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Put families at heart of helping obese children

Doctors and social care must address the obesity ‘time bomb’

Louise Prime

Wednesday, 23 October 2013

Families should be at the heart of tackling the problem of obesity in children and young people, NICE said this morning. It said that parents and carers should be helped to recognise that their child is overweight or obese and the importance of addressing the problem.

In its new guidance, the National Institute for Health and Care Excellence urges health professionals – as well as local authorities and providers of community-based lifestyle weight management services – “to do more to help families address the obesity time-bomb in children and young people” and ensure that they understand the challenges faced by families of overweight children in their area.

It recommends that they should encourage overweight children’s parents and carers to help children to change their behaviour, and promote lifestyle weight management programmes that focus on making long-term behavioural changes.

But NICE also points out the importance of helping parents to recognise in the first place that their child is overweight or obese, and how addressing their weight will bring benefits. Overall, about 30% of 2-15 year olds are now overweight or obese; in the 2011-12 school year, about 23% of children in reception and 34% of those in year 6 were either overweight or obese. And few children grow out of it – 79% of early teens who are obese remain so as adults. This puts them at considerably raised risk of type 2 diabetes, as well as at greater risk of other problems including coronary heart disease, asthma and sleep apnoea.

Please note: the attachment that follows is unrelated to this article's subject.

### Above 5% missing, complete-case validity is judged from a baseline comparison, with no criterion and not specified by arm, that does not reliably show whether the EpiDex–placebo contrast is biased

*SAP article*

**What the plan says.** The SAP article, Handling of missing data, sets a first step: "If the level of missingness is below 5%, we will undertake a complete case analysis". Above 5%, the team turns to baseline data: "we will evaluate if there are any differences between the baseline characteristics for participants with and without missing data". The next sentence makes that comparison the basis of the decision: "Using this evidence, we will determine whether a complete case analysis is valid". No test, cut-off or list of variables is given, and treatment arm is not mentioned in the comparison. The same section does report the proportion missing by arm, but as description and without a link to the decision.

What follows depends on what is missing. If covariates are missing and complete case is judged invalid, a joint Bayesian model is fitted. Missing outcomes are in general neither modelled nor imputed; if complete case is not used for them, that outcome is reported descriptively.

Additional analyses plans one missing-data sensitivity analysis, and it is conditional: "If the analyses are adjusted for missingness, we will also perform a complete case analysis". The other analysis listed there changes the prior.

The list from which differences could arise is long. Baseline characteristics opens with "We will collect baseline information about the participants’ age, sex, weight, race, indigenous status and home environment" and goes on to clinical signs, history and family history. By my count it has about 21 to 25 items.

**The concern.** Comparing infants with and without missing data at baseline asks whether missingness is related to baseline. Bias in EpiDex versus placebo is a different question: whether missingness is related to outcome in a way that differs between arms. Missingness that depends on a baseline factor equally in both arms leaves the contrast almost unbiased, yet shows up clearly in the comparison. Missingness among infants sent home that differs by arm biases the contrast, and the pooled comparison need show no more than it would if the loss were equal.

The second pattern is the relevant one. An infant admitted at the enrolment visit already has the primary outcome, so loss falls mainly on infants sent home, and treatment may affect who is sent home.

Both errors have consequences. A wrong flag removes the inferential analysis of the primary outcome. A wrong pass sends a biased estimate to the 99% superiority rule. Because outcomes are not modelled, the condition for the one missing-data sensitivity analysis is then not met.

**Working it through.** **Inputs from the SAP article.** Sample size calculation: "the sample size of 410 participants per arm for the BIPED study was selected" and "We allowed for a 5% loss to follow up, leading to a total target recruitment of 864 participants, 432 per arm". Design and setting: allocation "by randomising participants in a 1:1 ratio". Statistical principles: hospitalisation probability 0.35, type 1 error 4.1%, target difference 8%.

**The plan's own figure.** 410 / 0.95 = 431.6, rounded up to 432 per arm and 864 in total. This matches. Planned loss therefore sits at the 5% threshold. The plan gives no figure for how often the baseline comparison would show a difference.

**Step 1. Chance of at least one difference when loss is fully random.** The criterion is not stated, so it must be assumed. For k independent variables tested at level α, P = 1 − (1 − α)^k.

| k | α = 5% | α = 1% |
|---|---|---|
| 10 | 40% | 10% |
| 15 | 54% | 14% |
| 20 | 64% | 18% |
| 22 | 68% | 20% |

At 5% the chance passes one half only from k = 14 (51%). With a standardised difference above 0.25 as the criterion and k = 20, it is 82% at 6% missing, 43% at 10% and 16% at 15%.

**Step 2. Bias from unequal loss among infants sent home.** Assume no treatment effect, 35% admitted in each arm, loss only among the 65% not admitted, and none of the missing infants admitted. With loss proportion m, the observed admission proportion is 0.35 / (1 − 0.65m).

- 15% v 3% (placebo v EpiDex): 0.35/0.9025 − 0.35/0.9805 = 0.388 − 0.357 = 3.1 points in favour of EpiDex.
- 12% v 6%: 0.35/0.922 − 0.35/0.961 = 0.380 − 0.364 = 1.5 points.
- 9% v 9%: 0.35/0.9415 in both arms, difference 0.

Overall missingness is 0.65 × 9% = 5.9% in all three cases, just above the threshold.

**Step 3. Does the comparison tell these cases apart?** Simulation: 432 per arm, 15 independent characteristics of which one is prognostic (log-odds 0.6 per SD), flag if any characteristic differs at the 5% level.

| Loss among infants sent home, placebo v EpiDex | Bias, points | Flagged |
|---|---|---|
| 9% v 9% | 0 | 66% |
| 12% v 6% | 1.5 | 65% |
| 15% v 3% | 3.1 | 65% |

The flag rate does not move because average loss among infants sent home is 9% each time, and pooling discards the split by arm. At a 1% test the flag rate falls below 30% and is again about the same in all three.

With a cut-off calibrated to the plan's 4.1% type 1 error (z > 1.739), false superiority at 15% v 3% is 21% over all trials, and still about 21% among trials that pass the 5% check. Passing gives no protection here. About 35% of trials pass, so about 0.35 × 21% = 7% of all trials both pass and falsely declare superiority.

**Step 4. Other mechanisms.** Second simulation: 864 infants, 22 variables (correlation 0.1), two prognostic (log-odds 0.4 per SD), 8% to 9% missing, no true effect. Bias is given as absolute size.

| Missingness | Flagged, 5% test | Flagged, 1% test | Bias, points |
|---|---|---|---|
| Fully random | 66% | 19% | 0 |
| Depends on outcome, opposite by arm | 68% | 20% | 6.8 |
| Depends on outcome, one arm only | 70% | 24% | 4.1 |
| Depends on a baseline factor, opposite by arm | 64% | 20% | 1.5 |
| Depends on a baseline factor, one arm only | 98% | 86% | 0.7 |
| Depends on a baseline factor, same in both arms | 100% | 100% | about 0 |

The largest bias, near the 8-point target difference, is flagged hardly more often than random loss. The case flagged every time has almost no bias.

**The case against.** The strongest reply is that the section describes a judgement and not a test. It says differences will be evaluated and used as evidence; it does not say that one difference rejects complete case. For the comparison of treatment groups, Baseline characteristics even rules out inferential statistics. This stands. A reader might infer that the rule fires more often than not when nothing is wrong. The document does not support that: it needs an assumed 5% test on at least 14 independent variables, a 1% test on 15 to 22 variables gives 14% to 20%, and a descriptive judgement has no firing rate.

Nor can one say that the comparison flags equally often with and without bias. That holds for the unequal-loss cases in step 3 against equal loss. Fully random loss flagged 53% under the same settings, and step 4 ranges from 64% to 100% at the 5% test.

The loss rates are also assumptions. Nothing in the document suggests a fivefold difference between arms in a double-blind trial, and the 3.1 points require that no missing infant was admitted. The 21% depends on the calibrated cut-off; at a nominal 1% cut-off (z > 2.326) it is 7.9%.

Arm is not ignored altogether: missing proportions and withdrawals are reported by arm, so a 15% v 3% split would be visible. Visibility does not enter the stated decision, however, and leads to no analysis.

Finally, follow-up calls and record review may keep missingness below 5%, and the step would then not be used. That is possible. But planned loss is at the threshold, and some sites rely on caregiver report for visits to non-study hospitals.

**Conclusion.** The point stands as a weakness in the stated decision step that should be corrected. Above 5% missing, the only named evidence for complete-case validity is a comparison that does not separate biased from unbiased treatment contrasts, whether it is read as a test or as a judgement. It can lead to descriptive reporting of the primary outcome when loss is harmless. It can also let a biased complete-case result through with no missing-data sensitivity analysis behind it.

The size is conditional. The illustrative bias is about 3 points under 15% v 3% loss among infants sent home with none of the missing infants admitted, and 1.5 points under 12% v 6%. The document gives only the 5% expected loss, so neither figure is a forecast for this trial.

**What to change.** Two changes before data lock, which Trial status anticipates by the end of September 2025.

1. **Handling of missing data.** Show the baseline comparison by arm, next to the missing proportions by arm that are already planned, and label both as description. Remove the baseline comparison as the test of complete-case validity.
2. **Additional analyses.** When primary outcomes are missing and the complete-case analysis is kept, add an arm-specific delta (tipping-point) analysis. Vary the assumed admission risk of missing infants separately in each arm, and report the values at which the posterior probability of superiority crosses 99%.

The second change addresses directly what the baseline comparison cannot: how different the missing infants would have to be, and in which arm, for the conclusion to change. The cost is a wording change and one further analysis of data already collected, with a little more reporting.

NICE says lifestyle weight management programmes should include certain ‘core components’, including:

  • behaviour-change techniques to increase motivation and confidence in the ability to change, including strategies to help the family implement and sustain changes at home
  • positive parenting skills training, including problem-solving skills, to support changes in behaviour
  • an emphasis on the importance of encouraging all family members to eat healthily and to be physically active, regardless of their weight
  • a tailored, individual plan appropriate to the child’s age, sex, ethnicity, cultural background, economic and family circumstances, any special needs and how obese or overweight they are
  • help to master skills in, for example, how to interpret nutritional labelling and how to modify culturally appropriate recipes on a budget
  • help to identify opportunities to become less sedentary and to build activity that children enjoy (such as games, dancing and aerobics) into their daily life.

Professor Mike Kelly, director of NICE’s centre for public health, said: “Parents should not have to face the challenge of obesity on their own … Local commissioners – including local authorities – need to make sure that the right services are available when families need them. They also need to be convenient and easy to access – so parents and their children can stick with them.”

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